To ensure that either all nodes see a change, or no node sees it is a problem in itself. This would require all the nodes to take part in a transaction which could be wasteful effort, since the chances that more than two nodes would fail is rare anyway.
Low utilization is the most fundamental problem with replica nodes. We would have invested in (number of replicas) times the resources that a single node would consume and all that we are gaining is mere automatic fail over of a node which is not likely to fail.
A multi master configuration just treats all the nodes in the cluster as a master capable of handling reads and writes. This solves the problem of low utilization but comes with problems of its own
Remember the split brain problem? A multi master configuration is split brain problem on steroids. At this scale, it is no longer possibly to manually reconcile divergent nodes and there should be an automated way of doing that.
Eventual consistency over Transactionality
Implementing distributed transactions in replica nodes which have data flowing in only one direction (from master to replicas) is hard enough. Implementing the same in a multi master set up could lead to very poor utilization of resources due to pessimistic locks usually associated with transactions.
The most fundamental problem with a multi master setup though, is the fact that it could not be applied to all domains and all data models. A relational data model with its referential integrity constraint for example is not naturally suited for a multi master setup. Also some domains like banking which have data that should be globally consistent might not be inherently suited for eventual consistency and reconciliation.
Shards are the most complicated designs in a database system. Shards avoid the problem of low utilization by partitioning data across multiple nodes. They are designed around the fact that “not all data are created equal”.
There are some kinds of data that should be more consistent and available and some data like audits that need not be available and could be eventually consistent. In a domain specific manner, certain entities need not have any relation to other entities. For example, personal accounts in the banking systems could be treated separately from corporate accounts.
All these factors give us an opportunity to store data in separate data sources there by managing the sheer size of the database. As with any approach, sharding is not without its share of pitfalls.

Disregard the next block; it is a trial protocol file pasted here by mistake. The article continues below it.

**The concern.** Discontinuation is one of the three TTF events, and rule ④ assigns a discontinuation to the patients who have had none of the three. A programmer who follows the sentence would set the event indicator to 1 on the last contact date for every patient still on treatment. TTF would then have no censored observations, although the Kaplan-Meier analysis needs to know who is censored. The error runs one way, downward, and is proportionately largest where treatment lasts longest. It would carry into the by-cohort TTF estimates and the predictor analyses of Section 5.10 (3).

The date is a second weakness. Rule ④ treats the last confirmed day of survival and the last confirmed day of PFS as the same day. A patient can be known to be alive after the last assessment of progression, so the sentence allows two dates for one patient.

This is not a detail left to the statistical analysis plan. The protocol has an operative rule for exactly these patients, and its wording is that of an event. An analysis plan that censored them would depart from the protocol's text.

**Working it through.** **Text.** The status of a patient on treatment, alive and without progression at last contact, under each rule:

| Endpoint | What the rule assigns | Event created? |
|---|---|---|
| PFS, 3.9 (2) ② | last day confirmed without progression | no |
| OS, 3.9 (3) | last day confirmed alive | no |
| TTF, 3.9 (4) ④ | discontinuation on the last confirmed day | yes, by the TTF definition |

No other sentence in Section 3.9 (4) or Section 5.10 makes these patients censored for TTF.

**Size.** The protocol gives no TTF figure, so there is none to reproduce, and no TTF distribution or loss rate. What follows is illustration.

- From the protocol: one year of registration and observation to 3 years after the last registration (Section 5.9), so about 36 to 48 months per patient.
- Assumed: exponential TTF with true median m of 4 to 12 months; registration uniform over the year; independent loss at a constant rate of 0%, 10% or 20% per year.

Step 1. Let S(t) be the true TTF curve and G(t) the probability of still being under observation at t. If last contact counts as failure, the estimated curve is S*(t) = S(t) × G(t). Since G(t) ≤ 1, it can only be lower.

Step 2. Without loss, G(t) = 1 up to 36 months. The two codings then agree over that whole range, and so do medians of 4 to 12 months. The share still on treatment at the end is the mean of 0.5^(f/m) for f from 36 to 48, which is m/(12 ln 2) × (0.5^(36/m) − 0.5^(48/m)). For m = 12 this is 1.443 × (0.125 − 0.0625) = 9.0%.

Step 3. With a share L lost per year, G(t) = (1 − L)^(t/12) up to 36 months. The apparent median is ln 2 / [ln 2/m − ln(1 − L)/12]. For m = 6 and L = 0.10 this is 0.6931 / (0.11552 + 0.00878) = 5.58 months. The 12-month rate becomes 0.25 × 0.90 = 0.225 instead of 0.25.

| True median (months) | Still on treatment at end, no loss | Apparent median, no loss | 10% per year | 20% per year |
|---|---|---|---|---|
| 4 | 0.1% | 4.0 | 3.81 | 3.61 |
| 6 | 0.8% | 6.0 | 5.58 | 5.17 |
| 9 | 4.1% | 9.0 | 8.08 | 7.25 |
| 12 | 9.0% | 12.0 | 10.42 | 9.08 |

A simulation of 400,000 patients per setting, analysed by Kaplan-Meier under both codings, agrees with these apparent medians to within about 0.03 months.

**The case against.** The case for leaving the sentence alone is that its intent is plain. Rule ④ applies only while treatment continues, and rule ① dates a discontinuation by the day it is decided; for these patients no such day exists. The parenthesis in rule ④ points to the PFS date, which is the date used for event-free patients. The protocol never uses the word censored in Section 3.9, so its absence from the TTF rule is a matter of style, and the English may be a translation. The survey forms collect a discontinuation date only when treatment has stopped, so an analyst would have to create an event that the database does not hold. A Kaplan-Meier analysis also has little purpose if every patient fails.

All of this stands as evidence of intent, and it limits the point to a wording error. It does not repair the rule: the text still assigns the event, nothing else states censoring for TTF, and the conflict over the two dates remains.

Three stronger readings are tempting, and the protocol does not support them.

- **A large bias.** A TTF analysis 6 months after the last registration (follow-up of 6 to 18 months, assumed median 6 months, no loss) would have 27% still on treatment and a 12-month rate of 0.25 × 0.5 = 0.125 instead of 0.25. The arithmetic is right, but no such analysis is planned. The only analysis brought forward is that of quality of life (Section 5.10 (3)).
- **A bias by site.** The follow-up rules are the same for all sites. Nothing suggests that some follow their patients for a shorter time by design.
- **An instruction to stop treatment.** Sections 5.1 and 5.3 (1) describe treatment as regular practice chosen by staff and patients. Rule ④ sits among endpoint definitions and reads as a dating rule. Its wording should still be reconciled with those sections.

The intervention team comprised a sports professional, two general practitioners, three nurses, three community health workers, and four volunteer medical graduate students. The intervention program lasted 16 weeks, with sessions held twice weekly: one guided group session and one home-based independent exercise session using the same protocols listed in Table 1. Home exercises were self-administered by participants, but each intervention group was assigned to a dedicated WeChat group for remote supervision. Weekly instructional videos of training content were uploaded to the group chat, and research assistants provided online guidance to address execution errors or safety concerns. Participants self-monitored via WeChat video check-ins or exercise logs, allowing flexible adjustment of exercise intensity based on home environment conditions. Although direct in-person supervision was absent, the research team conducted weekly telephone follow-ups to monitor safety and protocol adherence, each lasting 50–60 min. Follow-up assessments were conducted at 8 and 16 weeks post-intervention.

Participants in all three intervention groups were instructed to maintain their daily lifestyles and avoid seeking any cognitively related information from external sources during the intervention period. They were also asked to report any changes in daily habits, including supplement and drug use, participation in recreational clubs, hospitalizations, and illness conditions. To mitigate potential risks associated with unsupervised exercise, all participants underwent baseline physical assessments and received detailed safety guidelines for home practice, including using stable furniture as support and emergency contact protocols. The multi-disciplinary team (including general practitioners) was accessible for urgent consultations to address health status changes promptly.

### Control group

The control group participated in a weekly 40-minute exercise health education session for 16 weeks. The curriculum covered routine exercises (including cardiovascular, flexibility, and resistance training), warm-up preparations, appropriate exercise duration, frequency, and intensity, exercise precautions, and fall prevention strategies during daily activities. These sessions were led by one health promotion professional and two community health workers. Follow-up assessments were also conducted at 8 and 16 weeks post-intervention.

Once you have sharded the data, reads and write are more complicated since the client needs to know which shard to write to or read from. This could be abstracted away from the client using a middle ware, but still this is a problem for the system designer.
Imagine that you have a database of people who sell items. If one person has too many items, you would want to move the person to a different shard. When you do this, you would have to move not only the person’s record but also all the items that belong to the person. Ideally we would like to do this in an automated fashion.
Certain portions of the database might not be available for read or write when automatic resharding is in progress.
Cross shard data movement
When your usage patterns change and you would have to combine data from across the shards, the amount of data movement over the network could be inhibitively expensive to say the least. In these cases, you would have to juggle around with your sharding scheme to avoid this data movement.
Distributed map reduce
Given that sharding is something that we would have to live with in large systems, distributed map reduce helps us reduce the processing time and data movement by partitioning the queries, distributing the work load and transporting only the result over the network. Such databases are said to follow the ACID 2.0 (Associative, commutative, Idempotent and distributed) paradigm, for these group operations help in distributing and combining the results. But that is a topic for another post.